Hammer Toe Correction (PIP Joint Arthroplasty)
This minimally-invasive outpatient procedure corrects hammer toe, a toe deformity that causes the toe to become fixed in a bent position.
What You Need To Know About Hammer Toe Correction
- What is Hammer Toe Correction/(PIP) Joint Arthroplasty?
- Why is a Hammer Toe Correction Procedure Performed?
- How to Prepare for a Hammer Toe Correction Surgery
- What Happens During a Hammer Toe Correction Procedure?
- Are There Risks Associated with a Hammer Toe Correction Surgery?
- Post-Hammer Toe Correction Surgery and Recovery
What is Hammer Toe Correction?
A hammer toe is an abnormality of the second, third, or fourth toe that bends the middle joint into a "C" shape position. Proximal interphalangeal (PIP) joint arthroplasty, or hammer toe correction, is the most common surgical procedure to correct a hammer toe.
A PIP joint arthroplasty uses bone fusion to alleviate pain and correct the hammer toe. During this procedure, a surgeon cuts affected ligaments and tendons to strengthen the toe. Then the ends of the two bones affected by the problematic joint are cut to straighten the crooked toe. The fusion includes the use of pins and screws to bind together the bones.
Orthotics, exercises, or simple lifestyle changes may help alleviate pain from the stiffened toe. Only consider surgery after all non-surgical options have been attempted.
Getting the care you need starts with an appointment with one of the expert physicians at the Foot & Ankle Center. Book your Resurgens Orthopaedics appointment now!
Why is a Hammer Toe Correction Procedure Performed?
Irregular toe positioning can cause corns, calluses, and create substantial discomfort when wearing shoes. Surgery can help alleviate pain when a hammer toe becomes fixed, immobile, and painful.
Hammer toe correction surgery straightens the affected joint by trimming ligaments, tendons, and bone. This procedure frees the joint and allows the affected toe to straighten out. While joint fusion straightens out the toe, it may limit the future flexibility of the toe.
How to Prepare for a Hammer Toe Correction Surgery
Before the procedure, your doctor will examine your blood work and medical history. They will complete a routine physical assessment to determine the extent of your condition. Be prepared to experience some mild irritation as your doctor may need to aggravate your condition.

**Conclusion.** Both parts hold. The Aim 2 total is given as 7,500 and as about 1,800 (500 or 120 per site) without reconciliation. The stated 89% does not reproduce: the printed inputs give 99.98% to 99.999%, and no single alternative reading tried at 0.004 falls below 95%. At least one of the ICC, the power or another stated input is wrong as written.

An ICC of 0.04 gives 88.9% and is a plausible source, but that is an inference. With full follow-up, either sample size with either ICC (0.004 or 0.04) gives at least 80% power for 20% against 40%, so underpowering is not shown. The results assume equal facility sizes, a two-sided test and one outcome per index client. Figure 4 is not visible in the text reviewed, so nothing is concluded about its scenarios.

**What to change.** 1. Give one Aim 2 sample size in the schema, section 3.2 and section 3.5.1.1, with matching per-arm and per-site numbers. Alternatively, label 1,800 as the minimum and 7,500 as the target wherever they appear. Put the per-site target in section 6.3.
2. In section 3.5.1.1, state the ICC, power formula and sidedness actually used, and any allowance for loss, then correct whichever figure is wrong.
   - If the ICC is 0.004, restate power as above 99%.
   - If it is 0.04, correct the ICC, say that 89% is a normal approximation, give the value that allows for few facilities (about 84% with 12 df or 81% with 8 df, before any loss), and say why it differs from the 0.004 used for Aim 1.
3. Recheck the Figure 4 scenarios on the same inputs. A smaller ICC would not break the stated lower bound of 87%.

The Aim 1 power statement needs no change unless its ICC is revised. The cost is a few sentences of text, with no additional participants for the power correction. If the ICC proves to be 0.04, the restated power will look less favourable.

After a physical examination, your doctor may recommend further diagnostic testing. Imaging screening helps narrow down any potential causes for your condition. Understanding the cause and extent of your hammer toe is crucial in developing your treatment plan.
What Happens During a Hammer Toe Correction Procedure?
During a hammer toe correction procedure, your surgeon creates a small incision on the upper side of the affected toe to access the phalanges and the proximal interphalangeal (PIP) joint. Then your surgeon uses a cutting instrument to carefully remove the head of the proximal phalanx at the PIP joint.
By shortening this bone, the surgeon relieves pressure on the joint, creating more space so that the bones can be aligned properly. The surgeon carefully straightens the toe, moving the bones into a relaxed and natural position. Once the bones have been correctly aligned, the surgeon inserts a fixation device or pin into the toe. This holds the bones in place while the joint heals. Scar tissue will form between the phalanges during the healing process, stabilizing the joint. Pins will remain in place following the procedure to help the bones grow together. The pins are removed once the joint has adequately fused.
As you are experiencing the tranquil effects of anesthesia, the outpatient procedure does not hurt, and you will be able to go home the same day. Before your procedure, make sure you arrange for transportation from the hospital. At home, a caregiver may be necessary to aid in your recovery for one to two days following the surgery. If possible, make accommodations so you will not have to go upstairs during recovery.
Are There Risks Associated with a Hammer toe Correction Surgery?
With any surgical procedure, common complications include infection, nerve damage, blood clot formation, and a poor reaction to anesthesia.
One possible difficulty specific to a hammer toe correction is the small chance that the hammer toe curls up and returns following the procedure. However, it is rare that the bones do not adequately and properly heal after fusion.
Also, the toe may become unstable due to ligament and tendon manipulation. Discuss complications with your orthopaedic surgeon for a more in-depth summary of possible complications.
Post-Hammer Toe Correction Surgery and Recovery
A hammer toe will usually take a few weeks to heal following surgery. Due to prolonged swelling, your doctor may prescribe special shoes to help you recover.
It is crucial to keep weight off the affected foot for several weeks to promote proper healing. Keeping weight off may require the use of crutches or a walker. You should not operate a vehicle and elevate the foot as much as possible for several weeks to reduce swelling and encourage healing.
Your doctor will remove stitches after two to three weeks following the surgery along with the pins. Patients should not put their feet underwater until your surgeon has removed your stitches and pins. Daily exercises and stretches at home will also help promote recovery and flexibility on the operated foot.
Learn more about the Foot & Ankle Center at Resurgens Orthopaedics.